Just as there is no way to will oneself to sleep, there is no way to acquire more valued human qualities through some trick or shortcut, because qualities like spontaneity and sincerity seem to exist as byproducts of other decisions or actions. Yet it may be possible to cultivate other habits that make it possible for spontaneity to arise.
With the return of AMC’s critically-acclaimed television drama Mad Men upon us, it might be timely to explore one of the ideas that the show has grappled with since its very first episode: the link between creativity and dishonesty, or (put another way) the thin line between the gifted storyteller and manipulative liar.
Last weekend I was in Minneapolis for a premiere, in which I gave a somewhat slapdash and intermittently relevant concert talk which still ended up being a lot of fun. One audience question in particular threw me off balance, as loaded questions and statements-disguised-as-questions so often do. Only half-jokingly, someone asked: “How to you manage to compose contemporary music without percussion?”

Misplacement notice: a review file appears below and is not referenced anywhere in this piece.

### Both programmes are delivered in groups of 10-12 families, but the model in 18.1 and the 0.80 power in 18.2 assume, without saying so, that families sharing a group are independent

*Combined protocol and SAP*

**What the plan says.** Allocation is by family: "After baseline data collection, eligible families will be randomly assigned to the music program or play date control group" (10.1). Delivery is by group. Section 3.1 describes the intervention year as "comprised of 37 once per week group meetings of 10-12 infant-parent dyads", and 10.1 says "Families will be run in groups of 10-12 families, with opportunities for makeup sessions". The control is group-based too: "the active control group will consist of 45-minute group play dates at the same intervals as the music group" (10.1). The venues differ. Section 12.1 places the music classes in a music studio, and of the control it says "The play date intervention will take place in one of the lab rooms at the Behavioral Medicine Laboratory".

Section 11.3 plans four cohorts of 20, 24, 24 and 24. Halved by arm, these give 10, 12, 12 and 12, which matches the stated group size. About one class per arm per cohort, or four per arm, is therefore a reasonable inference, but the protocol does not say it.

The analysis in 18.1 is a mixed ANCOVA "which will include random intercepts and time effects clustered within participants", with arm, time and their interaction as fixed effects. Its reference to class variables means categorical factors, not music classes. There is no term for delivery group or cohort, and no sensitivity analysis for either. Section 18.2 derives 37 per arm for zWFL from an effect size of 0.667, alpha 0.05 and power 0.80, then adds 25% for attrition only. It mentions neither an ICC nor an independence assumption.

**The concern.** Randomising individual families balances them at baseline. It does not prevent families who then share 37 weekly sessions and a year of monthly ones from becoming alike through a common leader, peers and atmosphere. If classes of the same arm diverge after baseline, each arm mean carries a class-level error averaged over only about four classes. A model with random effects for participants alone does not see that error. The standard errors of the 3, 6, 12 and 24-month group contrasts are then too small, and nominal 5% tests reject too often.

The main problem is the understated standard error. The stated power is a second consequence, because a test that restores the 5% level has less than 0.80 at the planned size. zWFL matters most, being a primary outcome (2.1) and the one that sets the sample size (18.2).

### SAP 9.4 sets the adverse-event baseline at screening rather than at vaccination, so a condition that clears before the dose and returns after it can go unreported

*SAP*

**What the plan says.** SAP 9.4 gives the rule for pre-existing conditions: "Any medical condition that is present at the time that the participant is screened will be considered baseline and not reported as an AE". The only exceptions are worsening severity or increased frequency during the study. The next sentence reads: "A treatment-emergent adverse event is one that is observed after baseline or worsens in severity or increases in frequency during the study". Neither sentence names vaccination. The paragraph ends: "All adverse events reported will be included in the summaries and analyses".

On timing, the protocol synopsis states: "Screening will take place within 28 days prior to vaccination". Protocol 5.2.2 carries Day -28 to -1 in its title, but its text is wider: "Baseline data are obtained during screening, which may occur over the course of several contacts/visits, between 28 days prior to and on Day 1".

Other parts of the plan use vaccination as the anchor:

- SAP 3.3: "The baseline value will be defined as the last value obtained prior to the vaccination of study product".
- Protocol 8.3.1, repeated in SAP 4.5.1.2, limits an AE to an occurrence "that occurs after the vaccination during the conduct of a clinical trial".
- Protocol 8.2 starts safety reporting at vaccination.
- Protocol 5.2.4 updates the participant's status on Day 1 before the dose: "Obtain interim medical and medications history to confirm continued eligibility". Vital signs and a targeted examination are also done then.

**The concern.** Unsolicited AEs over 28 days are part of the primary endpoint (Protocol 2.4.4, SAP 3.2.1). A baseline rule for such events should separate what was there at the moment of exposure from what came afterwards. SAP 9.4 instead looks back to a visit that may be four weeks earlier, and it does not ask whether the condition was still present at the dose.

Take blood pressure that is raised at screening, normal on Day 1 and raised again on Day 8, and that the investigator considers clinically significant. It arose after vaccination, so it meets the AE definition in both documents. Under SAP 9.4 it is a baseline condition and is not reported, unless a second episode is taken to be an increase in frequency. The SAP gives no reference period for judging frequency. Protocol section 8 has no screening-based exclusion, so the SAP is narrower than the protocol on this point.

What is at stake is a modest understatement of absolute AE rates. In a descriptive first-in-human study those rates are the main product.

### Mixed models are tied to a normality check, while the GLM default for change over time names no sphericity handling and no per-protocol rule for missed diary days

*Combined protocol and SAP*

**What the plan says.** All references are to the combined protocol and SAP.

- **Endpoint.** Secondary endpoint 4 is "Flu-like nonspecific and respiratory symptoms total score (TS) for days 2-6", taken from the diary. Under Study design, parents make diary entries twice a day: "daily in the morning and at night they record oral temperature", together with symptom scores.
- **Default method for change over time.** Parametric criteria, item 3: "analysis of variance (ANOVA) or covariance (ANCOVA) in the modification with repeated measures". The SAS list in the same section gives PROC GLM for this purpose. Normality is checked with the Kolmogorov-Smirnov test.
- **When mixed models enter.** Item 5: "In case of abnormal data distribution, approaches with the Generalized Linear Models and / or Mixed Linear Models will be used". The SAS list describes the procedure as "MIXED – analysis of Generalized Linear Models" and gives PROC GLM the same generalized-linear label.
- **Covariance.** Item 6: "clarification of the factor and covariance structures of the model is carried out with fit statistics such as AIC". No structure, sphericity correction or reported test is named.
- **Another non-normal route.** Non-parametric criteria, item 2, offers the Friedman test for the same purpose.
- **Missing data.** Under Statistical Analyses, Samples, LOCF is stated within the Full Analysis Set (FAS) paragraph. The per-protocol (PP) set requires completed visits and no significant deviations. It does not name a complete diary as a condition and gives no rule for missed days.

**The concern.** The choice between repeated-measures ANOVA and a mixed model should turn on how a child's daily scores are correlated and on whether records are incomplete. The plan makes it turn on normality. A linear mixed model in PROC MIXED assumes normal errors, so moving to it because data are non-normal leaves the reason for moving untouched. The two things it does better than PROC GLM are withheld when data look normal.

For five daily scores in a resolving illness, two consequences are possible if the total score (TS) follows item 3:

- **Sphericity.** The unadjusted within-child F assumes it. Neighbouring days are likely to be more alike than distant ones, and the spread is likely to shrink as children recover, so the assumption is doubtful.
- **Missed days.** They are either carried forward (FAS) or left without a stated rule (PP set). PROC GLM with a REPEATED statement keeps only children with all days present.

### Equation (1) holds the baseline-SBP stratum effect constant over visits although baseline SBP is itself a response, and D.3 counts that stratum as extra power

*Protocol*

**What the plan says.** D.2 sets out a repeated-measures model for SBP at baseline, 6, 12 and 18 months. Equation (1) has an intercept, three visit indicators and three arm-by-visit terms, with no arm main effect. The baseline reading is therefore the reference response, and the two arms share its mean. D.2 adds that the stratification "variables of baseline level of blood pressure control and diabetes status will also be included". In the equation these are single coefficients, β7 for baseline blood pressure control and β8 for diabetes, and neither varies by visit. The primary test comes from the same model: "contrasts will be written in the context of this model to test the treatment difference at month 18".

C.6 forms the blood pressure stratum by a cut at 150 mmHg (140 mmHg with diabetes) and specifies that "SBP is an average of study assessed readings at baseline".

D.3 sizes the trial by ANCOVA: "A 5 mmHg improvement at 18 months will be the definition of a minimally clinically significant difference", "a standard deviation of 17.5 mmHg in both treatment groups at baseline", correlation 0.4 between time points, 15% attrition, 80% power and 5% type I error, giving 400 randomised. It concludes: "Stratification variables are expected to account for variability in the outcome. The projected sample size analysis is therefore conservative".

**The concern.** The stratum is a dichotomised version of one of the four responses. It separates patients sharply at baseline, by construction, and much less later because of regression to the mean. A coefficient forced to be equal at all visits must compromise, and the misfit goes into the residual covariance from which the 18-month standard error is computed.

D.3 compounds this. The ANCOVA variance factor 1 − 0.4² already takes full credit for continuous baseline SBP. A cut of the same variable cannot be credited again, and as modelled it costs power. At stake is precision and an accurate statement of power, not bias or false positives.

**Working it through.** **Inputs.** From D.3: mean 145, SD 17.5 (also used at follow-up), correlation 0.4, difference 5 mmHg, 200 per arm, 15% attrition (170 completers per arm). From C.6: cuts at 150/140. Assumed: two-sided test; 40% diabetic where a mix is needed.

In non-improvised music, it’s infinitely easier to replace instrumentalists than it is to replace singers, whose “instruments” are infinitely more personal in nature. But the show must go on, and it’s always amazing to see everyone pull together around a common goal, especially in the classical concert world where composers, performers, and presenters often work in relative isolation.
This past week, I’ve been listening to some old favorites by Mozart and Beethoven and also looking at the composers’ own sketches whenever possible. Sketches in a composer’s hand are always revealing, and it’s difficult to give either composer’s sketches a cursory glance without being struck by how deeply each composer’s sketching habits express their own musical personalities.
There is such a thing as reaching for the next rung of the career ladder too early. Yet there comes a time for every composer when one must either expand or else stifle development. Composers would do well to stay attentive to their own needs right now, and not what their peers, friends, and competitors are doing.
Why so much vitriol directed at Nickelback, who are merely one of many easy targets in today’s commercially dominated, creatively deficient Top 40 wasteland? Patrick Carney’s original screed—which references people beginning to accept that what is most successful is rarely what is most exciting and unique—underscores a loss of faith in the very foundations of rock as subversive sexual and political expression.